Connecticut's state Senate approved legislation May 17 mandating that businesses with as few as three employees provide all workers with sexual harassment prevention training.
SB 3 broadly expands the state's harassment prevention training law, which currently requires that companies with 50 or more workers train supervisory employees within six months of hiring.
Employers will also be required to now provide supervisors with supplemental training not less than every 10 years.
The bill requires that the state Commission on Human Rights and Opportunities develop and offer online video or other interactive training materials at no cost to businesses.
Employers must certify to the state that employees took the training or face CHRO enforcement action.
SB 3 allows CHRO to make onsite inspections to ensure businesses comply with the state's notice requirements, and increases the maximum fine for noncompliance from $250 to $1,000.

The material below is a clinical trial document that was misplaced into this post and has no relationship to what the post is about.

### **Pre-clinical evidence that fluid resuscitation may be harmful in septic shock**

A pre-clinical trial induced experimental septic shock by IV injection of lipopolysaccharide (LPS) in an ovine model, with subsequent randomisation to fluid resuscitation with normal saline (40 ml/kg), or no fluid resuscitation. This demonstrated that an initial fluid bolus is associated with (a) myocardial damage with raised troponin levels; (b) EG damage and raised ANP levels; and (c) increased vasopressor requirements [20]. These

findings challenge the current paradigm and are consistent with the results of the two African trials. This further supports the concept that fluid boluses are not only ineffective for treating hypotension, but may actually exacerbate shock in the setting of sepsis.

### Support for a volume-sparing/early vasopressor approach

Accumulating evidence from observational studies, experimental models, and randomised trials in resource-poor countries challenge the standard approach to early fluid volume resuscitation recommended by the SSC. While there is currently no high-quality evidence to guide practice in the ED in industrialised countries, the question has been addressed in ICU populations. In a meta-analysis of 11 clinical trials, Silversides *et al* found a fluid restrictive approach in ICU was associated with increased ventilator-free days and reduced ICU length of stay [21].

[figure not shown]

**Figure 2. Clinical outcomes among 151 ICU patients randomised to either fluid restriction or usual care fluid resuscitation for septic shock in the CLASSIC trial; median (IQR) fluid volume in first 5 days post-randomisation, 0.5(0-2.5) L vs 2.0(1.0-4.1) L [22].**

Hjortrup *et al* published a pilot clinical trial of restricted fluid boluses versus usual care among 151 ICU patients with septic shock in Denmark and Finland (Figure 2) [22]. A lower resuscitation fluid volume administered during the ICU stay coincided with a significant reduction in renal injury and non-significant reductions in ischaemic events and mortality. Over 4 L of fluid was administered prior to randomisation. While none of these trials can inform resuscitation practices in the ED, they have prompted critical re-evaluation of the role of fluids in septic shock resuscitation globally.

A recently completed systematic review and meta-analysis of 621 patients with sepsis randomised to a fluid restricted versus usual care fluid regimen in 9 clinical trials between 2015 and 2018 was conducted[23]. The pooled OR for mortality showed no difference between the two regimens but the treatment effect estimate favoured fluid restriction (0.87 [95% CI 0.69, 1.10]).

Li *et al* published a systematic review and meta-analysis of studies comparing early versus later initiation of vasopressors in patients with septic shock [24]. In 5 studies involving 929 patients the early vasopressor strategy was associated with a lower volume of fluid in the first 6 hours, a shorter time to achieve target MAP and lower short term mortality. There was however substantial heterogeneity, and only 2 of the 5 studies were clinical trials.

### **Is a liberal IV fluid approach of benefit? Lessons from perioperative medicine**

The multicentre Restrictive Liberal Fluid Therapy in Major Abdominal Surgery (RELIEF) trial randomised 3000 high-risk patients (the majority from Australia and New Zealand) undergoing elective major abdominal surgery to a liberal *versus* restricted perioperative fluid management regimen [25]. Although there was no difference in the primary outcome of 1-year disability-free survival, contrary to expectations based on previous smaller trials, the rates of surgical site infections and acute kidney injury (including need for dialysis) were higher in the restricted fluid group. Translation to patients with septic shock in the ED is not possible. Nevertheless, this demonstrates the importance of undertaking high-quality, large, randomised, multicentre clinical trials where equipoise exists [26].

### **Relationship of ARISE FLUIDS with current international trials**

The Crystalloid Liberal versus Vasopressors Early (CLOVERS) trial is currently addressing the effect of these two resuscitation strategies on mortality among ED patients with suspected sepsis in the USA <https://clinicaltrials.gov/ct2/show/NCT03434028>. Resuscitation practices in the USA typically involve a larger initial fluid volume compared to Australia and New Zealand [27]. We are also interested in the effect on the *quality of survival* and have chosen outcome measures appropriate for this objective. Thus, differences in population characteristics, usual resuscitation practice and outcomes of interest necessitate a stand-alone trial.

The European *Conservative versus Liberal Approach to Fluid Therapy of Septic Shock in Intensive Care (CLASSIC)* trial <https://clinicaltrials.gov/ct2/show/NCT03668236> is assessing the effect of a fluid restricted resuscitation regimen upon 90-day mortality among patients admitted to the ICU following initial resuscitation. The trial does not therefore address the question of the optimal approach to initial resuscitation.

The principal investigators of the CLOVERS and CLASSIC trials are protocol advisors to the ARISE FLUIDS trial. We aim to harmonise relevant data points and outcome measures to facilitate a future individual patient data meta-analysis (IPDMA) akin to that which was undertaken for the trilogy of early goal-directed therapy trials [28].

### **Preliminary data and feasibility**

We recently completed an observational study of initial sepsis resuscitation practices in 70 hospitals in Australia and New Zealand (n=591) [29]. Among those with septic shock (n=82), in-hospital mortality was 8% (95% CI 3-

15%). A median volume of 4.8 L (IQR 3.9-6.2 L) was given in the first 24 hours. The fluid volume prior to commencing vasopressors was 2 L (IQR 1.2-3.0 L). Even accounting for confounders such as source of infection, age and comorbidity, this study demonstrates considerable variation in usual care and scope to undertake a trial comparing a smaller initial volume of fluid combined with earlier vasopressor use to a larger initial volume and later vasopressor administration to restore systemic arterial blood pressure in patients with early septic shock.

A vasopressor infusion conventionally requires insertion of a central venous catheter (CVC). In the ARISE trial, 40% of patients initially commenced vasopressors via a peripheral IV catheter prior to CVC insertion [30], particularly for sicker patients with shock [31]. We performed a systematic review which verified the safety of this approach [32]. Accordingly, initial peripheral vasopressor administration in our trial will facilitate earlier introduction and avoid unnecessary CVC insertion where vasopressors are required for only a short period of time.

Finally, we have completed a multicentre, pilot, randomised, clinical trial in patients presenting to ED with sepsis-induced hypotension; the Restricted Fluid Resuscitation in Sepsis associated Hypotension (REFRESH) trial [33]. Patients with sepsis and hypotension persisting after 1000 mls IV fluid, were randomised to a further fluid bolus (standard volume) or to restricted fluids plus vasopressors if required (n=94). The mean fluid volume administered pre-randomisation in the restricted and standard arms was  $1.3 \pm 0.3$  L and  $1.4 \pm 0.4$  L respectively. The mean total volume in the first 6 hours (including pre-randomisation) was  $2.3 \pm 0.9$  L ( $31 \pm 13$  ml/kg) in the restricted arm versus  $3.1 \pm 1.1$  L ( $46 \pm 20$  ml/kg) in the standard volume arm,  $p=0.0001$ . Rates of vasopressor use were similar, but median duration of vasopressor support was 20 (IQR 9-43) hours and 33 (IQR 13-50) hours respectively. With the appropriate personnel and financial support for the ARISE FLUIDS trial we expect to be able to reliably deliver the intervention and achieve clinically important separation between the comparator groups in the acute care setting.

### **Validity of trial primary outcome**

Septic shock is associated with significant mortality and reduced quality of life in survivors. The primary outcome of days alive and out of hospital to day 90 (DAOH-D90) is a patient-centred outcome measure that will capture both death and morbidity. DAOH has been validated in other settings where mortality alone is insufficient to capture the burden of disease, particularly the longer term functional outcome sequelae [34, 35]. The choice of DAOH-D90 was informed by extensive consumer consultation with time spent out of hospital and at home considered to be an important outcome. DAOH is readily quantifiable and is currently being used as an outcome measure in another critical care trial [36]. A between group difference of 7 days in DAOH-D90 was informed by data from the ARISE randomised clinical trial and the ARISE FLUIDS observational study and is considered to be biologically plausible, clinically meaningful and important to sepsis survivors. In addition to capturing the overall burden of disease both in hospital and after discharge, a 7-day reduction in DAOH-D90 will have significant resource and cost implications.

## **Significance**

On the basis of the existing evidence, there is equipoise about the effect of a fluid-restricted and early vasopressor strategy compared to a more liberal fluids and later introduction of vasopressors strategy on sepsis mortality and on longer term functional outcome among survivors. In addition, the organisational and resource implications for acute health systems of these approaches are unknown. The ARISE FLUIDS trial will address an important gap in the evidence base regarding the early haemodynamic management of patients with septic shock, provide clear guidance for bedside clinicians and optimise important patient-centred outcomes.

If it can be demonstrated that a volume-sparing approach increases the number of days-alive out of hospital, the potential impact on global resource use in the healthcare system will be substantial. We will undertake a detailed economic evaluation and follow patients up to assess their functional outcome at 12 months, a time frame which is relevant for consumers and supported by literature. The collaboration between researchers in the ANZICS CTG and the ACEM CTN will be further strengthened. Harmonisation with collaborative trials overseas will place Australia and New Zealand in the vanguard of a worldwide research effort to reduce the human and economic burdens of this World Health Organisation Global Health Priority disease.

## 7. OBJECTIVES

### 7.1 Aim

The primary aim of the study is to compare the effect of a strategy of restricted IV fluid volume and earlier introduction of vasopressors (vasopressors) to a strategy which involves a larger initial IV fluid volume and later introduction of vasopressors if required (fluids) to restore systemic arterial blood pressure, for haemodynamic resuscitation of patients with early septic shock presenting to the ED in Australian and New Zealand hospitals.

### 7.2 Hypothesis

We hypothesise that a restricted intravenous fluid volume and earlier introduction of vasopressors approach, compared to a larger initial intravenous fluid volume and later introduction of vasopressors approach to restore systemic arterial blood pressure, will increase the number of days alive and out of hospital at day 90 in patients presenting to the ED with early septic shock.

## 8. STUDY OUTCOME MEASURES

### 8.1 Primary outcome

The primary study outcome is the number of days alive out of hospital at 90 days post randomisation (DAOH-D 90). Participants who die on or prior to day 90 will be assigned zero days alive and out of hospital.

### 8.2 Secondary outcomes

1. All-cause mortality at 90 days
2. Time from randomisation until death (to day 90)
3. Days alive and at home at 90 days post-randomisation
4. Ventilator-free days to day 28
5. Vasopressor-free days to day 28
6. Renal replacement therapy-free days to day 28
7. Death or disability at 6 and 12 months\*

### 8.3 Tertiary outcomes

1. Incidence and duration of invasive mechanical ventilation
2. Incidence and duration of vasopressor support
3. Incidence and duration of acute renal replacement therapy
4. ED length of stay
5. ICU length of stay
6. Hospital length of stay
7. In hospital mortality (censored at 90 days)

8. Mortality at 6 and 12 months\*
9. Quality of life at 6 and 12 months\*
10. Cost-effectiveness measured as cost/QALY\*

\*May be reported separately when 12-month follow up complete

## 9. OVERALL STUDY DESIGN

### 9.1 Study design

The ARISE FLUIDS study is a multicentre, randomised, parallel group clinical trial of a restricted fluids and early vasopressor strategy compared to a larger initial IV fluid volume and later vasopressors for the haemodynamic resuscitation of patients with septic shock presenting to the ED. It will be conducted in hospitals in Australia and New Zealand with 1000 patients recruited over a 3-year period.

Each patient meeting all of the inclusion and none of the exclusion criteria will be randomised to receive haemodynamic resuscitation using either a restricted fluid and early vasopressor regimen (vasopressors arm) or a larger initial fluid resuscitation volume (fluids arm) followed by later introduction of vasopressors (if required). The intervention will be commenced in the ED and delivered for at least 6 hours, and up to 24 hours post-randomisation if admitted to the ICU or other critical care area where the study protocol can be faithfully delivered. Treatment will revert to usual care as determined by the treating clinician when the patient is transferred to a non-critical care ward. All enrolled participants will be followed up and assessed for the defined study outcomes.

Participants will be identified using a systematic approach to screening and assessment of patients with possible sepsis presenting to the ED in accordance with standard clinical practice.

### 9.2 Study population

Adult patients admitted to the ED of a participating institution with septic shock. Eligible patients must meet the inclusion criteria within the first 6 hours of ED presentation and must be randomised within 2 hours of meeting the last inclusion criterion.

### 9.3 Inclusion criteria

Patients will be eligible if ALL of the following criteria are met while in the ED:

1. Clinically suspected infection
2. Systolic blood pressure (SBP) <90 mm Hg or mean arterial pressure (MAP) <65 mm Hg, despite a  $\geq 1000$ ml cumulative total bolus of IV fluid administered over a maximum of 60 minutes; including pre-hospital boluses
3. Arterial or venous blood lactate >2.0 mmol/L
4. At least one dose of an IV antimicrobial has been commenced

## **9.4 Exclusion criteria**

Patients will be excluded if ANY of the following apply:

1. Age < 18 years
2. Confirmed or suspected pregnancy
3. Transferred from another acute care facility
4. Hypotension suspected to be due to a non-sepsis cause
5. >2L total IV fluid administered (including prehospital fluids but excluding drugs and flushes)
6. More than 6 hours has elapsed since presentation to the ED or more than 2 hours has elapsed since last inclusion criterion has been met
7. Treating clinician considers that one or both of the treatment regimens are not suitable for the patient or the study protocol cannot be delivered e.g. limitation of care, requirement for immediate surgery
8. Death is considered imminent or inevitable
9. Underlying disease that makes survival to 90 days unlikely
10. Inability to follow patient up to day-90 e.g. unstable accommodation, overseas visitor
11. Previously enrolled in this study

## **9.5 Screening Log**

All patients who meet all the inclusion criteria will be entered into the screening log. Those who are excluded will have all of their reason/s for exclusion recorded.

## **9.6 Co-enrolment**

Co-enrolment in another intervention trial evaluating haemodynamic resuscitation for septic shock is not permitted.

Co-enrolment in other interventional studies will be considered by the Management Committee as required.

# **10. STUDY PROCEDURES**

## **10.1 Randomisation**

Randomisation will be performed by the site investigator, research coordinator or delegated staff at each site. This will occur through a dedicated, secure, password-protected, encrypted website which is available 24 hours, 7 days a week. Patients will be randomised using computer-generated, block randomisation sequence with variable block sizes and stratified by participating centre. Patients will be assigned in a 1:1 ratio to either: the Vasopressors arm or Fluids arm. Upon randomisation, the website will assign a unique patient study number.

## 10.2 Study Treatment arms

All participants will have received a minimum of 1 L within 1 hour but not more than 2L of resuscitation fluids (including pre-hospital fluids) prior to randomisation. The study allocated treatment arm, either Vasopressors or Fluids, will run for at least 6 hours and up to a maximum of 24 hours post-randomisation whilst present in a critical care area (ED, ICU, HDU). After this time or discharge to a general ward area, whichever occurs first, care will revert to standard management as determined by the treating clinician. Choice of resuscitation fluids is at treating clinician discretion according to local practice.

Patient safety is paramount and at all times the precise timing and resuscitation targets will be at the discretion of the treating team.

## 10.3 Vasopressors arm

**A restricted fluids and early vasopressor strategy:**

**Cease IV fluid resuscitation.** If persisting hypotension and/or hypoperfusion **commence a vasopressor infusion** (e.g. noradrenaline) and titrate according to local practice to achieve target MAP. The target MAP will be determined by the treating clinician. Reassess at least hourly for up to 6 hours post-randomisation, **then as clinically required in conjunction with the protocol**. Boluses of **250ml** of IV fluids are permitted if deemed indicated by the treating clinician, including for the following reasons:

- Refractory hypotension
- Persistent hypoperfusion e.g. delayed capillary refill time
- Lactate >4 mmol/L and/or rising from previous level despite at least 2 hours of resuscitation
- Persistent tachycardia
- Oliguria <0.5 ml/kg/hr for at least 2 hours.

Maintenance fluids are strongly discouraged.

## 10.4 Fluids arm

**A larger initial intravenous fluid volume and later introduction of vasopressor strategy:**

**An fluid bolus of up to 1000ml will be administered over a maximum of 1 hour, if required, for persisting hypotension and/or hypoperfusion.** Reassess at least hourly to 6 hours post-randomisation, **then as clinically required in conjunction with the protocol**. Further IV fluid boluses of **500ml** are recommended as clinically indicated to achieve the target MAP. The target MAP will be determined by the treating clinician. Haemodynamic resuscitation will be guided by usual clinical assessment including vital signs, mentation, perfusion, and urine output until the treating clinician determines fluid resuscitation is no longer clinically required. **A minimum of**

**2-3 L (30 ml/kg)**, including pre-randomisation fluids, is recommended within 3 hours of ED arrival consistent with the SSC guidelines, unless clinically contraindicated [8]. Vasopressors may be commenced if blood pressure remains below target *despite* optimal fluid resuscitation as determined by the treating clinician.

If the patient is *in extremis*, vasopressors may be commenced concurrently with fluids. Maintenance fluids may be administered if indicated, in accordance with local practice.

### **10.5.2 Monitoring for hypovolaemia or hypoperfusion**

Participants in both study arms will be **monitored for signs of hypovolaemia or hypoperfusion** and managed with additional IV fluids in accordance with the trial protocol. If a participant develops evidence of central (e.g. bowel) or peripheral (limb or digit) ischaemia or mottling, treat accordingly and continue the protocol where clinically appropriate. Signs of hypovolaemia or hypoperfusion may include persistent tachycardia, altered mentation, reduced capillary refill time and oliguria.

The bill also prevents employers from changing the working conditions of any individual who complained of sexual harassment unless they agreed to such a change in writing.
The Senate amended the bill, removing language that allowed businesses to suspend without pay salaried workers who violate workplace harassment or violence policies.
CBIA's Eric Gjede said that amendment undermines the goal of the legislation, which is attempting to provide greater safety to individuals in the workplace.
SB 3 extends the time to file a CHRO complaint alleging employer discrimination, including sexual harassment, and allows CHRO to seek punitive damages in certain cases.